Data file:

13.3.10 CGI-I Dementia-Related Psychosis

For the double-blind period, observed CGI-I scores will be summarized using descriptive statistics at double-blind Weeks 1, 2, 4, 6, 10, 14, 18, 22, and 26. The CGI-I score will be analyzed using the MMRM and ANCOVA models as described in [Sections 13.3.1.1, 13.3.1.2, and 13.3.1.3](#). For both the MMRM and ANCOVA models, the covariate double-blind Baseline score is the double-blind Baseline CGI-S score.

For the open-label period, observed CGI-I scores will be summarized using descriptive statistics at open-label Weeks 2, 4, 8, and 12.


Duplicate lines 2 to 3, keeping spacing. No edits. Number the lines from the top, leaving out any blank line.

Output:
For the double-blind period, observed CGI-I scores will be summarized using descriptive statistics at double-blind Weeks 1, 2, 4, 6, 10, 14, 18, 22, and 26. The CGI-I score will be analyzed using the MMRM and ANCOVA models as described in [Sections 13.3.1.1, 13.3.1.2, and 13.3.1.3](#). For both the MMRM and ANCOVA models, the covariate double-blind Baseline score is the double-blind Baseline CGI-S score.

For the open-label period, observed CGI-I scores will be summarized using descriptive statistics at open-label Weeks 2, 4, 8, and 12.